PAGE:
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    Certainly striking a chord with me--- I'm 55. I've always boarded. Shared one boarded horse with daughter who is now in grad school. DH retired this year, and for the past 4 yrs or so, I've been working on the homeplace and readying it for home horse keeping when we move there. Just this morning in these wee hours, I'm packing up truck for another trip, and will meet with contractor today to finalize contracts for: hay barn. manure bin area. equipment shed. and crush and run packed access/connecting work area to all of the above. With that accomplished in the next month or so, I'll officially be 'ready' (once a load of hay is purchased and tucked away) since barn, run in, washrack, interlocking mats in barn, aisleway, 12x24 run in, and stalls was already completed. Ramm 3 rail black flex fence (cross fenced into various turn out scenarios) with hot coat top rail and above bottom rail also already done . And what did I do? I bought a weanling states away who will be shipped once its move in time. Plan is: weanling will be my enjoyment in raising/training and daughter's dream at the end of grad school. Currently on the search for the perfect mini mare to complete the scenario. But really? I know I'll be focusing on these next 5 years as progressive, and after that.....I see this all as my (God willing) ageing gelding's retirement along with a fun mini friend....and then....a treasured property inheritance for my daughter, complete with well thought out and planned mini farm for a couple of horses for her. OR.....she can sell that's up to her, but that is my goal 'at this age' really....its for her future as I know I could never have dreamed of a horse property of my own at that age. And, I'll enjoy my years there so much looking over all that was finally accomplished. I may not have a long stretch of years to enjoy it, who knows. But I've enjoyed its creation and wonderful connection all the way to the beginnings of when my grandparents built the little cape cod kit house with their own two hands and a wheelbarrow.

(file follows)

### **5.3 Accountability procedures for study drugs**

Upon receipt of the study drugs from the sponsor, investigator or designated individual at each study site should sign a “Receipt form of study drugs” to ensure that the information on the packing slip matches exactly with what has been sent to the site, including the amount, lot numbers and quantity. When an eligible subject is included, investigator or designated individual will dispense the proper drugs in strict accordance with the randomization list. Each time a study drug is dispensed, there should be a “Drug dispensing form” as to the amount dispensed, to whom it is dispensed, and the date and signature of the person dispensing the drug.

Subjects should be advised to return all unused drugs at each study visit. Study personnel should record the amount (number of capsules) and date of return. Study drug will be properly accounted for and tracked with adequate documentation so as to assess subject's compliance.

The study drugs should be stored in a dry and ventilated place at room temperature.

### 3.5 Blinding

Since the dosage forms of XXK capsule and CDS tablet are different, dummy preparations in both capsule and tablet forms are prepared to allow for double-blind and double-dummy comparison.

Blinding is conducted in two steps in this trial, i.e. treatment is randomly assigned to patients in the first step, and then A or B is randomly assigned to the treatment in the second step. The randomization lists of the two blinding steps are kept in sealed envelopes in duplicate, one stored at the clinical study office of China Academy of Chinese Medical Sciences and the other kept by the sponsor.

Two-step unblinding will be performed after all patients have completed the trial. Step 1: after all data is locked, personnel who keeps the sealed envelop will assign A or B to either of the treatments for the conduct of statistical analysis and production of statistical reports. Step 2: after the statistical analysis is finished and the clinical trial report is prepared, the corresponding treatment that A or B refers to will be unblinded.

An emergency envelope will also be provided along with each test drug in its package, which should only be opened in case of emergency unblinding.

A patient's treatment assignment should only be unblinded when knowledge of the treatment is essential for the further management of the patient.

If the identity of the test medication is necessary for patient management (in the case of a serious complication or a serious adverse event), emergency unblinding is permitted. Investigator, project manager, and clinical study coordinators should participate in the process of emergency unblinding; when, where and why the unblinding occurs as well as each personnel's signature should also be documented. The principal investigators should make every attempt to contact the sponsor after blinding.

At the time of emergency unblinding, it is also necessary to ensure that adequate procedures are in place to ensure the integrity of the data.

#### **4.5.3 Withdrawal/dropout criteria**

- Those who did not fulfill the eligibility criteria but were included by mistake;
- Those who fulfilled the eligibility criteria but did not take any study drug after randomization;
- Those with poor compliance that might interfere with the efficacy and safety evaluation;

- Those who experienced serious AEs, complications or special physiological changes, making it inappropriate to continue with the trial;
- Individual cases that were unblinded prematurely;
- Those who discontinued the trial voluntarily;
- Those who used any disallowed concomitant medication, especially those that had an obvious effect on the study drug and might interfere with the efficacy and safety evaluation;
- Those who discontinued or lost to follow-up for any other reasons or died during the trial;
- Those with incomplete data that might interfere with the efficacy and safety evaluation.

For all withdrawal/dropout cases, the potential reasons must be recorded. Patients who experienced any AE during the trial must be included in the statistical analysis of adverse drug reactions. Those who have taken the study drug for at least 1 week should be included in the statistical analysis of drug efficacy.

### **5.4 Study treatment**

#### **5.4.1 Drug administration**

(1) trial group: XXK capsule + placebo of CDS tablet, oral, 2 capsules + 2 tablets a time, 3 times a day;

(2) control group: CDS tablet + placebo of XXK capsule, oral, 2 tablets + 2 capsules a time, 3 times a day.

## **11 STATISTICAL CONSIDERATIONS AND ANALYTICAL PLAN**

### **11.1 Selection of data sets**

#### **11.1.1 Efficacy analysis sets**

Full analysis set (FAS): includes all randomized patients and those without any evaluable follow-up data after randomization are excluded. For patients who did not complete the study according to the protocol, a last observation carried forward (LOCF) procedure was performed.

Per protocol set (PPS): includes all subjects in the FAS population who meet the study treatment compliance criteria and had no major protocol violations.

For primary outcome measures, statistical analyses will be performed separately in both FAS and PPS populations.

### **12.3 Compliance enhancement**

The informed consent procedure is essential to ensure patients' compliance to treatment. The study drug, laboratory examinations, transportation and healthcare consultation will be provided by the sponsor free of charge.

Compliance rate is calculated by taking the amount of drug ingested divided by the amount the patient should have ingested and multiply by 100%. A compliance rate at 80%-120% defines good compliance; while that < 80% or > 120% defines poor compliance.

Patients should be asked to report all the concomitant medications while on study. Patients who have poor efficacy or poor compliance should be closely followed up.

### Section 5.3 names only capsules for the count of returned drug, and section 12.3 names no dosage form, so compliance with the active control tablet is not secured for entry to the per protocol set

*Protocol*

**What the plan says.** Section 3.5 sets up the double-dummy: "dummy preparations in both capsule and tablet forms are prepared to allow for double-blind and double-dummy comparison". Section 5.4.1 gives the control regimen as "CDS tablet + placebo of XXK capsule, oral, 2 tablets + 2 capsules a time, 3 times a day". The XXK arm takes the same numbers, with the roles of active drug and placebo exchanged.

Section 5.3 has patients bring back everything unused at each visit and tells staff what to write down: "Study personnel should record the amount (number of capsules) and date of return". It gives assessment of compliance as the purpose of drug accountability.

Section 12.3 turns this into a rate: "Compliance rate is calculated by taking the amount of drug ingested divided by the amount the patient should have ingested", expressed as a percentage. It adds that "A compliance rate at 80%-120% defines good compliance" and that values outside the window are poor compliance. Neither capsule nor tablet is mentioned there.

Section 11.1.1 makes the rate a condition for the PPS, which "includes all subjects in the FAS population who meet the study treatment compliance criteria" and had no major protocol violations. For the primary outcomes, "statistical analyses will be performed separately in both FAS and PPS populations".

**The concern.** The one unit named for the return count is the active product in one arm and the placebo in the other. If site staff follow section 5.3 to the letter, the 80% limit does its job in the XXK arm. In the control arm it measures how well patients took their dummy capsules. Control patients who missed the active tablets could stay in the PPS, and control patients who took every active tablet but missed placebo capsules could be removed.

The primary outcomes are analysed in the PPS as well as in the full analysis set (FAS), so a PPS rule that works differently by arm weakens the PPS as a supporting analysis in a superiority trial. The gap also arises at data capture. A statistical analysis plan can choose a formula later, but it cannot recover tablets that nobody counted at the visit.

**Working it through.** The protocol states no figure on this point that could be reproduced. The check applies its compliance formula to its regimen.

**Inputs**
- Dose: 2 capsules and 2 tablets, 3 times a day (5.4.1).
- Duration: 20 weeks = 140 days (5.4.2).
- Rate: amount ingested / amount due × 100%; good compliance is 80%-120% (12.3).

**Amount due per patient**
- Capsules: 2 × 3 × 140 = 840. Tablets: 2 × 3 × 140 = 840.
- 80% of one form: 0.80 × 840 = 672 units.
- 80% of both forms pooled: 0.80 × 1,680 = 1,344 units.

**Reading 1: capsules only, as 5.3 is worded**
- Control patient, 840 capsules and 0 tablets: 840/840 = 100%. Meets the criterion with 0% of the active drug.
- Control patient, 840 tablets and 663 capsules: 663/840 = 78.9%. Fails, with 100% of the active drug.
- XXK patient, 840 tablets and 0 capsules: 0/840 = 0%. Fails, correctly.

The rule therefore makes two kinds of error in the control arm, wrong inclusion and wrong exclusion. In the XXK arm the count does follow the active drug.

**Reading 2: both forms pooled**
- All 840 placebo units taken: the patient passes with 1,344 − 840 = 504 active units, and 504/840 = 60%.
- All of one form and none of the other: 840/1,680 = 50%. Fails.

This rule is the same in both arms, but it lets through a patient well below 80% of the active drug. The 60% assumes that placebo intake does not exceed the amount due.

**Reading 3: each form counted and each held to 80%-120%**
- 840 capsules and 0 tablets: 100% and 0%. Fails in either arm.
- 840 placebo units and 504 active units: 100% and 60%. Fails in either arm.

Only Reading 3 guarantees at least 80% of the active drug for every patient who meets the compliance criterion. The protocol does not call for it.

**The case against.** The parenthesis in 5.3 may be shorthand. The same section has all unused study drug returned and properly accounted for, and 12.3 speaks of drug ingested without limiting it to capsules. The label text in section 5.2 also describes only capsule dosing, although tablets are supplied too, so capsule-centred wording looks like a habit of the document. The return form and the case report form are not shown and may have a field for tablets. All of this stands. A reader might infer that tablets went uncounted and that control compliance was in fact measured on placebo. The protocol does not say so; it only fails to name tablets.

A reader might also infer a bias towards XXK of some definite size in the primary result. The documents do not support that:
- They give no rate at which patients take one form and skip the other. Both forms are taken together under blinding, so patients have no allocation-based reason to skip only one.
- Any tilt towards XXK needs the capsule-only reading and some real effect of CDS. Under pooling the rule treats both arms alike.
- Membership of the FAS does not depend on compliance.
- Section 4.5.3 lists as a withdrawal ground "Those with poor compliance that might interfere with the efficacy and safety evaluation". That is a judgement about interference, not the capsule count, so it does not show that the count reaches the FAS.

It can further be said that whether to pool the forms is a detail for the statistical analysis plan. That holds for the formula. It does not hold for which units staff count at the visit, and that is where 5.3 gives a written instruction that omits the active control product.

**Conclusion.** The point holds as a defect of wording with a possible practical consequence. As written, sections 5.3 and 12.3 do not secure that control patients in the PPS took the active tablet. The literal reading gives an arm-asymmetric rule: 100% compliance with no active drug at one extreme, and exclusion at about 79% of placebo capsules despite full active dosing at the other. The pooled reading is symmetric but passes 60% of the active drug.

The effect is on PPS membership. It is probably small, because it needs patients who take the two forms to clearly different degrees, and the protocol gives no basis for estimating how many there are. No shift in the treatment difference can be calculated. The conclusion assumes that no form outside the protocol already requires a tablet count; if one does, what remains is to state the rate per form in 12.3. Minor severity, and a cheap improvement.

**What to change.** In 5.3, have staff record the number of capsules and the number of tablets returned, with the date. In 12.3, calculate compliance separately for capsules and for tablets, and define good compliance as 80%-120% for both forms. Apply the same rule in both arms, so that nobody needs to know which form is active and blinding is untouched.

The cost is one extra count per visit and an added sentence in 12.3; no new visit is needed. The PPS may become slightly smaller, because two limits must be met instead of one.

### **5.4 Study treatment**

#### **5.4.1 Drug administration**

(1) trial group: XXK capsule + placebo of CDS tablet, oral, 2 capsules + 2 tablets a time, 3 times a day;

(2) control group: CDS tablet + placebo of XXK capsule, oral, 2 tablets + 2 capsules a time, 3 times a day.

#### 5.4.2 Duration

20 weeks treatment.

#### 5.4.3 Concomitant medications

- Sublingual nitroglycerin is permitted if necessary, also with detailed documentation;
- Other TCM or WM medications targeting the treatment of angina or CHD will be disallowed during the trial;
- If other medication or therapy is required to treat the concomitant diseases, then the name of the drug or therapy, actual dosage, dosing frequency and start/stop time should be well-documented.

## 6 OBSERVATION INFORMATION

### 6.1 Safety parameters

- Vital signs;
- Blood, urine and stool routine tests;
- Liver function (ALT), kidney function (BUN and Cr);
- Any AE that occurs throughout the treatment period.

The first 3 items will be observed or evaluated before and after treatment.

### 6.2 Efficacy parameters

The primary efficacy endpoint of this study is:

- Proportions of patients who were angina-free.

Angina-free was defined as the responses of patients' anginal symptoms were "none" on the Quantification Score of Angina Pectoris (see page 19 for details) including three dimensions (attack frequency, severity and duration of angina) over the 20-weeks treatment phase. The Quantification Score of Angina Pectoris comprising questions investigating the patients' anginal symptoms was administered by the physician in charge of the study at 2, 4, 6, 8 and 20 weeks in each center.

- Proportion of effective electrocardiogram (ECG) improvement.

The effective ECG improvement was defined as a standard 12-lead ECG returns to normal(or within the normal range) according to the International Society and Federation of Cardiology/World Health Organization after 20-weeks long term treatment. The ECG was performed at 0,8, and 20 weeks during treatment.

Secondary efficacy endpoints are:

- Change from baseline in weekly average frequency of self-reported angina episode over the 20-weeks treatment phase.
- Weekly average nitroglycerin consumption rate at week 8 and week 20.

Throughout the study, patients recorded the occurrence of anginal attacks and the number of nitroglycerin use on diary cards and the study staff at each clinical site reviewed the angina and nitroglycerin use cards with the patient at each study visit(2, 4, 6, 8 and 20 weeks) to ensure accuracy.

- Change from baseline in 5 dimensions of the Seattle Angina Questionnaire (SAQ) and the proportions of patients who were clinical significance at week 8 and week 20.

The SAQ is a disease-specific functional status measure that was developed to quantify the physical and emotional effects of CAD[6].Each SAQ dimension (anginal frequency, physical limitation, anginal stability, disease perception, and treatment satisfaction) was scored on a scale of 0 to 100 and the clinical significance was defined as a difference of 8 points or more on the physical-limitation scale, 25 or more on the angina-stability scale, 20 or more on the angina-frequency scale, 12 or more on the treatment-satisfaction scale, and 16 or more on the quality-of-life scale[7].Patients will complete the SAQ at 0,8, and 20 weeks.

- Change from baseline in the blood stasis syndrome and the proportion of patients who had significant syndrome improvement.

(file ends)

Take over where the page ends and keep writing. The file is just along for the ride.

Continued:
ayrabz